Edward Loveall

The Rouge Website

I had the opportunity to work on the website for the Ruby gem Rouge. I designed and built the website, and created the logo. It’s probably been my biggest contribution to open source so far, and I’m very proud of it.

What is Rouge?

Rouge is a syntax highlighter. It comes with all the popular languages, and a bunch of less popular ones. It’s also built to be compatible with Pygments’ stylesheets. Pygments is a very popular (and good) syntax highlighting library written in Python. However, to use it in Ruby projects, you have to spawn a separate Python process and pipe in input and output, which is about as fun as it sounds.

Rouge aims to be a great stand-alone parser written entirely in Ruby, and I think it does a great job. The gem had a website but it was just a demo page of small code snippets from each language. I saw this in the gem’s readme:

Also, if anyone with design skills feels like helping me make a website for rouge, I’d really appreciate the help. So far all I’ve got is the demo page.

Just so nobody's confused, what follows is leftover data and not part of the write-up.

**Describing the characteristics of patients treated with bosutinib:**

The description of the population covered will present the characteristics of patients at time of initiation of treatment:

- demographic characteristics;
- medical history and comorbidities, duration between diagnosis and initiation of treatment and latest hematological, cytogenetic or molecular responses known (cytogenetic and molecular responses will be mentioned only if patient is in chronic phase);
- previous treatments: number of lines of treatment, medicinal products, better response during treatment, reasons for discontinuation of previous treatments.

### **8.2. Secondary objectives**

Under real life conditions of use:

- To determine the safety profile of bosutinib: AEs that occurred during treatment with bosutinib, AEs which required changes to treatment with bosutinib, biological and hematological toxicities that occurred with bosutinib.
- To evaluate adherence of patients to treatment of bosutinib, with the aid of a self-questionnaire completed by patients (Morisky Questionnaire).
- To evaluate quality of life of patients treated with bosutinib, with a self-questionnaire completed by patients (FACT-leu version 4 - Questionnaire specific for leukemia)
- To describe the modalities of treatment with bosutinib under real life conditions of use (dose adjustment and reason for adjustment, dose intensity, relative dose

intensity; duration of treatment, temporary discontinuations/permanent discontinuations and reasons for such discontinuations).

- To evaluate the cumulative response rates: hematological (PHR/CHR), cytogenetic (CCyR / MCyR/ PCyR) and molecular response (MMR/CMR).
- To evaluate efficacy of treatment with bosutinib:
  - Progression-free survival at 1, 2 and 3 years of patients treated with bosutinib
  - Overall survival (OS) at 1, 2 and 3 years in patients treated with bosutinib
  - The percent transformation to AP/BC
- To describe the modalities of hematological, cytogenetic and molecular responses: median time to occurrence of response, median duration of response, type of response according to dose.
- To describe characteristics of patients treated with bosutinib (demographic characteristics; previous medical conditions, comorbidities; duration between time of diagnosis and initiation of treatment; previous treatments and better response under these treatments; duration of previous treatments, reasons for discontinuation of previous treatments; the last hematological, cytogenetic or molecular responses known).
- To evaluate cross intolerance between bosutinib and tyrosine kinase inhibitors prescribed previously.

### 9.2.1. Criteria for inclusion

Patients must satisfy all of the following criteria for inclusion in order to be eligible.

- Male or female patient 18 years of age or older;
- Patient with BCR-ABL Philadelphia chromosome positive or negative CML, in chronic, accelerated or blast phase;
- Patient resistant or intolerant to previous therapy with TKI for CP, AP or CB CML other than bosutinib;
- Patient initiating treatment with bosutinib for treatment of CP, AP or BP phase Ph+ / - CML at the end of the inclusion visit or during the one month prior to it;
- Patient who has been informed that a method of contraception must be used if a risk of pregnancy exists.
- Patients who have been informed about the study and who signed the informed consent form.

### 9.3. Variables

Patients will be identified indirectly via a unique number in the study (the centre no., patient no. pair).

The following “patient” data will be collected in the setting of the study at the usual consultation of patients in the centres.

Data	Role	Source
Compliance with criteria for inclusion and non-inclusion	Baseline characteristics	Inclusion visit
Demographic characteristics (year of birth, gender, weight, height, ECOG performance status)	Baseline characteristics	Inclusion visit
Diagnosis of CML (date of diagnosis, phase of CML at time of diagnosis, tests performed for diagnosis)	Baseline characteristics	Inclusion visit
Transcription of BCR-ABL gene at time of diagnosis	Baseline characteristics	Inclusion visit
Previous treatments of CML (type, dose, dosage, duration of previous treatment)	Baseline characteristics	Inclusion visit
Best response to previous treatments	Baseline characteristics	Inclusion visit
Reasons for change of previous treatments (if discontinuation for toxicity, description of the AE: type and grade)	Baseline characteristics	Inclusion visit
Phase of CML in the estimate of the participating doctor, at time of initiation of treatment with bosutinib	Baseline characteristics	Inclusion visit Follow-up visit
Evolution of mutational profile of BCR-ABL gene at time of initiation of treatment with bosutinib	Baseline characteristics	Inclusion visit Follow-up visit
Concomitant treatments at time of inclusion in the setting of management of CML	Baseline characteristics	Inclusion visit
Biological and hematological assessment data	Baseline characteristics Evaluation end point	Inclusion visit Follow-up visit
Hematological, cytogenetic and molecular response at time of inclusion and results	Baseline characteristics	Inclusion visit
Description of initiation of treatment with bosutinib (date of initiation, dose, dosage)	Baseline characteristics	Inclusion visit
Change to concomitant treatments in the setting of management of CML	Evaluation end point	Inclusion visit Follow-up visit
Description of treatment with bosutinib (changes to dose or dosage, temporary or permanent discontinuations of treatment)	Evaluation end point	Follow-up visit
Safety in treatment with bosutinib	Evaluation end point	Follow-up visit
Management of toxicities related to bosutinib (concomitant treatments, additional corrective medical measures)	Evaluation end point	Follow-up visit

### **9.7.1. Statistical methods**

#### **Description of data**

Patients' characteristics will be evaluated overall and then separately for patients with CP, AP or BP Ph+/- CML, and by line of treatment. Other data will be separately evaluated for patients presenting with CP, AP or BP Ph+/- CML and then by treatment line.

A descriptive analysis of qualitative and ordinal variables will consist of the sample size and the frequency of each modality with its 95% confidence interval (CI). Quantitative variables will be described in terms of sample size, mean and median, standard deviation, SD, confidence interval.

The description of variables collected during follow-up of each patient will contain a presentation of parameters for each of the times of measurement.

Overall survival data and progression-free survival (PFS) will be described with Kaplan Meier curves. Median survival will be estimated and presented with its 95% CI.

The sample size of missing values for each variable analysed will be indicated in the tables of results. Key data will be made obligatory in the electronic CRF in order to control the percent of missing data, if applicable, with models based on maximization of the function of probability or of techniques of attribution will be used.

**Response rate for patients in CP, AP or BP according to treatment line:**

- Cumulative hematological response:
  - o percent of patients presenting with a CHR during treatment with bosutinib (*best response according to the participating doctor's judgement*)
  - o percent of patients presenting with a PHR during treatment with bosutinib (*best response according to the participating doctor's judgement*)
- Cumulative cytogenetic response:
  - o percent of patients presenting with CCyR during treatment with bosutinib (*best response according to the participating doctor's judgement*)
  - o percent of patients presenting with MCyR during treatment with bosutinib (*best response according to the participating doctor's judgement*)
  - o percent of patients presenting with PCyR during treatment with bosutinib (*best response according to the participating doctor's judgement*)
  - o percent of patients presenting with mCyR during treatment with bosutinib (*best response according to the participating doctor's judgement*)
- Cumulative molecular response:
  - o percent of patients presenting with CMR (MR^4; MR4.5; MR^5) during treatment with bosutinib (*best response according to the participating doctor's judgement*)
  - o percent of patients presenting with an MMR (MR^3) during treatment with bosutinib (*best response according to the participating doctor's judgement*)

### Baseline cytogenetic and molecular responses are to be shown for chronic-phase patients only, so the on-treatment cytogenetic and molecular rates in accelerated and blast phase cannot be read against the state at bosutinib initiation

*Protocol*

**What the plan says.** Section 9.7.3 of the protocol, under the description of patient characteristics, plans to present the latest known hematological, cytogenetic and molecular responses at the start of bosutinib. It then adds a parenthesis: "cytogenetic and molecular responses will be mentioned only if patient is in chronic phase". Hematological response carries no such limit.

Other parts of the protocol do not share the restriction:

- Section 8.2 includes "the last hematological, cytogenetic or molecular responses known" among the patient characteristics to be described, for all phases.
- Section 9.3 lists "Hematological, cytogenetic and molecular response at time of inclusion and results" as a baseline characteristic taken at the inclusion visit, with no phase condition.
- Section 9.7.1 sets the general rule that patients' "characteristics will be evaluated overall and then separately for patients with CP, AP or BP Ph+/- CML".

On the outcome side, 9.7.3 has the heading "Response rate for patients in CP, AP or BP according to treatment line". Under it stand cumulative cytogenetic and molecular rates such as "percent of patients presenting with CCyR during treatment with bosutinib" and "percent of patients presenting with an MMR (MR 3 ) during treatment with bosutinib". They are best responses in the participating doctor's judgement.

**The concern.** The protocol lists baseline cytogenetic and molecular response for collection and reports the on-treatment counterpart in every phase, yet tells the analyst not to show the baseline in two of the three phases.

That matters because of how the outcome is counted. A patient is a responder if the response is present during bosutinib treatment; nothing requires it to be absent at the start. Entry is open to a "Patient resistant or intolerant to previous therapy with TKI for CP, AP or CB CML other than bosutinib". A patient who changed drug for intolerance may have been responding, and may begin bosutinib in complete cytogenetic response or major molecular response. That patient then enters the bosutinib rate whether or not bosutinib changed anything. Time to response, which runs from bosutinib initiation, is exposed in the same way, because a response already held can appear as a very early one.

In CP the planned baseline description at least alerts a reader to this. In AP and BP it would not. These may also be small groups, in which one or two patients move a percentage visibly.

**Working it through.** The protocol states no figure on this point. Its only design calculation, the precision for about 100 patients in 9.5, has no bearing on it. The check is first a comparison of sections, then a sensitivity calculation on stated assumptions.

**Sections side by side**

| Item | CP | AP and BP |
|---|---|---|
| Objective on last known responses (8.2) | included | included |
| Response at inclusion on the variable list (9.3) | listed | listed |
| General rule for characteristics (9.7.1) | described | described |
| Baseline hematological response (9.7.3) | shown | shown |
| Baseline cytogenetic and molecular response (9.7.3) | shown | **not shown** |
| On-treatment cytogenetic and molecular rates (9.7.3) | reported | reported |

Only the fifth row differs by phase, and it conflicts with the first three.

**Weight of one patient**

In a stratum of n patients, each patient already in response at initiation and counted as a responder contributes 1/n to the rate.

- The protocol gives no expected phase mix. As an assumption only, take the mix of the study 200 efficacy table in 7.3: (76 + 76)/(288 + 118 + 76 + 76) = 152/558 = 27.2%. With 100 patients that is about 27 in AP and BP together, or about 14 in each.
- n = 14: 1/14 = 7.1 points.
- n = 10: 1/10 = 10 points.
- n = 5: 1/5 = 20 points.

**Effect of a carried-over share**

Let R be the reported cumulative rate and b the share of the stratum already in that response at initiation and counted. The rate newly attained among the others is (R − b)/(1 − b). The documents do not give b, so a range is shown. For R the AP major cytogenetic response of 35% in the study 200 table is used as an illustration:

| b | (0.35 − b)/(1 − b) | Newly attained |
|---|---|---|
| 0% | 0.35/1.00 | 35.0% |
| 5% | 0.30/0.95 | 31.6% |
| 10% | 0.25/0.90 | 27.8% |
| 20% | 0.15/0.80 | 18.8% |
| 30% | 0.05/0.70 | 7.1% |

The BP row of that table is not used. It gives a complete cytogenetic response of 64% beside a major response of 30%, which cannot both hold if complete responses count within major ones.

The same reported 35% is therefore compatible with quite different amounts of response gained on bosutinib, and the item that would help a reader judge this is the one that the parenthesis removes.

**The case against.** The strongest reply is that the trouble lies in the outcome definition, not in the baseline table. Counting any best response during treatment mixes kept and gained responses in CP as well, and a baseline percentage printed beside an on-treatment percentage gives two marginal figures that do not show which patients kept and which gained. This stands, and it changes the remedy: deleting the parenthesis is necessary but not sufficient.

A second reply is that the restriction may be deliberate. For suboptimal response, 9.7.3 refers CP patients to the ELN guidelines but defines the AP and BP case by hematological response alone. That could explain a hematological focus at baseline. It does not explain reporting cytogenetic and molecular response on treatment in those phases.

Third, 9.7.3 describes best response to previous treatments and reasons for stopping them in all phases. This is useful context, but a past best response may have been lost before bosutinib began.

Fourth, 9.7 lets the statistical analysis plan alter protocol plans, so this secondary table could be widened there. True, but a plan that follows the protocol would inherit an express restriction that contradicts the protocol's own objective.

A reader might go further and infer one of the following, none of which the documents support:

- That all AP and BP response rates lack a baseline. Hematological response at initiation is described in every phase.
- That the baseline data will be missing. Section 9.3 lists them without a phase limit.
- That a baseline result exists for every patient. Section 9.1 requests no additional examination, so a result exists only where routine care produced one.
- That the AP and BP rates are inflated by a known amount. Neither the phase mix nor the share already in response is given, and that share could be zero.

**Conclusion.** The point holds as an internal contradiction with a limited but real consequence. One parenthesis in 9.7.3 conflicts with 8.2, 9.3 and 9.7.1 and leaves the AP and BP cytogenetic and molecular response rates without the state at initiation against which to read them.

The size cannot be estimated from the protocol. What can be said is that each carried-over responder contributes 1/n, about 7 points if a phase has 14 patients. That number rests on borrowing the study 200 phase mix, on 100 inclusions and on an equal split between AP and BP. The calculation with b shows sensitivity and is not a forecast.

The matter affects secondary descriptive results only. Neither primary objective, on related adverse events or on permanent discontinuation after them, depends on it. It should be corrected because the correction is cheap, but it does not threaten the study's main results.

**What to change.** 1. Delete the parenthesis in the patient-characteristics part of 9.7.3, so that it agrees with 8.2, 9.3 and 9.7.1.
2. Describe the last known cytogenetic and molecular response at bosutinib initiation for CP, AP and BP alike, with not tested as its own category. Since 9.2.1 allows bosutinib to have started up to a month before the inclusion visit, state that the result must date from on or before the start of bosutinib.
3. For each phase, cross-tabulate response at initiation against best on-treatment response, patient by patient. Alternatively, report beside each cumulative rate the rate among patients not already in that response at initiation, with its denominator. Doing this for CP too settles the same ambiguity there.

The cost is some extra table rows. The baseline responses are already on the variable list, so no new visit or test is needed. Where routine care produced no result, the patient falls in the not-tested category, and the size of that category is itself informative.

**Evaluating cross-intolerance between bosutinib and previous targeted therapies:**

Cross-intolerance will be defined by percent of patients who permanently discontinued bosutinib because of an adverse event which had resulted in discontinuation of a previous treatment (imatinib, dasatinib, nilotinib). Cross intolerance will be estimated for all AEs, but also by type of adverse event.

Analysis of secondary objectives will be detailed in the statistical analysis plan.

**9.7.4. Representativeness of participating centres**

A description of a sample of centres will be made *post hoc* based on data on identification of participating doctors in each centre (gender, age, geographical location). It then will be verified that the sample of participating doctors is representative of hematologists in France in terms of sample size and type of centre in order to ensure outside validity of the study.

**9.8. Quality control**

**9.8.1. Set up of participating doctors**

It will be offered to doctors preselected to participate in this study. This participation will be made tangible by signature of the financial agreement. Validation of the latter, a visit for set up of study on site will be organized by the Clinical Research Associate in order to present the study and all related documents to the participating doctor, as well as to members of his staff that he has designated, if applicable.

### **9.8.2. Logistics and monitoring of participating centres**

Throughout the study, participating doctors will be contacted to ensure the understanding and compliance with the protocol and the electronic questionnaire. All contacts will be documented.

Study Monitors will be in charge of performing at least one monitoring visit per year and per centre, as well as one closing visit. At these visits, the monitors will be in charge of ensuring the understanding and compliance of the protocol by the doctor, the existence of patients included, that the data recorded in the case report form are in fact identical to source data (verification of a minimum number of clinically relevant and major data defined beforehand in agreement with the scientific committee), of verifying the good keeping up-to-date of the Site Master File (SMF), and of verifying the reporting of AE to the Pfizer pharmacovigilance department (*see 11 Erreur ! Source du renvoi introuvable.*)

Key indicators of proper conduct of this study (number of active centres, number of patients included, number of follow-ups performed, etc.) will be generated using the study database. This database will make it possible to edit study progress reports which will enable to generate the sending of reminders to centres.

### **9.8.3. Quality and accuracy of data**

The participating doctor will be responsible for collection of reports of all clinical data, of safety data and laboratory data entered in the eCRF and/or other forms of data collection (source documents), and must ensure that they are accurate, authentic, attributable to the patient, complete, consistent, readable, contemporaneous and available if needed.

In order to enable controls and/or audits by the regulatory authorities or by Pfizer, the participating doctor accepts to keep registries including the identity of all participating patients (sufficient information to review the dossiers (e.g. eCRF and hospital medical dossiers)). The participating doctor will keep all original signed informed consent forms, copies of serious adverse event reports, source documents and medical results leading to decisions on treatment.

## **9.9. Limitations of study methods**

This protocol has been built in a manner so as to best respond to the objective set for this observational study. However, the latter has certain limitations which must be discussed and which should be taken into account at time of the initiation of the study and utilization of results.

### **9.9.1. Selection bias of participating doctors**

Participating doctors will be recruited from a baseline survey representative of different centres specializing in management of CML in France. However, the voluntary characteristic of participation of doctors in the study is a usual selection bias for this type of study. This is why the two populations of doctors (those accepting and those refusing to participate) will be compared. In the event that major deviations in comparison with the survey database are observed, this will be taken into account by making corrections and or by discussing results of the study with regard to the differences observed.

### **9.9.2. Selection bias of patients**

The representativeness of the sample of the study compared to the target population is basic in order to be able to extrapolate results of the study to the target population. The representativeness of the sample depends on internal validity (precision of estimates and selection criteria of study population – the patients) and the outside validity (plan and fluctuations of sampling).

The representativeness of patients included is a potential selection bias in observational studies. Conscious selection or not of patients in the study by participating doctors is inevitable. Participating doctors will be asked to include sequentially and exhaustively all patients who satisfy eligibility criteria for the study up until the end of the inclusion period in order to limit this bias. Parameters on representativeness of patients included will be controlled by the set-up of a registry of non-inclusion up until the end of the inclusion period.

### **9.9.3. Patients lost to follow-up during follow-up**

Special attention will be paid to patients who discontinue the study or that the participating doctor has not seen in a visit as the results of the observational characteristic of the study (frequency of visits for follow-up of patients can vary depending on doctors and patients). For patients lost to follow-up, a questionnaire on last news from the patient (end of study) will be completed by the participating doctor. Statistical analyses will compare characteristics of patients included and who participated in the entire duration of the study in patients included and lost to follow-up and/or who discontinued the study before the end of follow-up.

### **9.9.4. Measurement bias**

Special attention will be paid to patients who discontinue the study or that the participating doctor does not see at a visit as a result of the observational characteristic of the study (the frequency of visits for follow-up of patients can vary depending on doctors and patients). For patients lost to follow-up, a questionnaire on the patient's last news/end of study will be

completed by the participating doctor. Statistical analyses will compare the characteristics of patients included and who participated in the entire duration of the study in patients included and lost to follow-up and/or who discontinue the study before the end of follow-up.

I emailed the maintainer, the very talented jneen, and she was thrilled to work with me on it. I spent roughly 35 hours total on everything over about four months from December through March.

Here’s the logo with some of the iterations I went through:

logo iterations

I started with the idea that rouge is a makeup. I tried to do a more-or-less photo-realistic version of a makeup compact which came out well but didn’t really work well in the context of a webpage. I also played with the {R} concept which led me to { Rouge }. It originally faded lighter and lighter to represent the different syntax tokens, but we eventually went away from that and the pinkish background. I also ended up using {R} concept in the favicon.


I made the website in Rails, naturally. jneen wanted a paste service like Pastebin or GitHub’s gists. I used Hashids to obscure the paste IDs so they’re harder to spelunk around for. I also thought it would be good to show code being parsed right when a visitor gets to the page.

I started by highlighting (heh) the features of Rouge that I thought were the most valuable:

jneen wanted to feature the language parser. After playing around with words, designs, and code color schemes, we created the website as it is now.

Some tools I used to get it all done

All in all it was a great project and I’m super proud to have worked on it. Check out the website, the gem, and the website’s source code.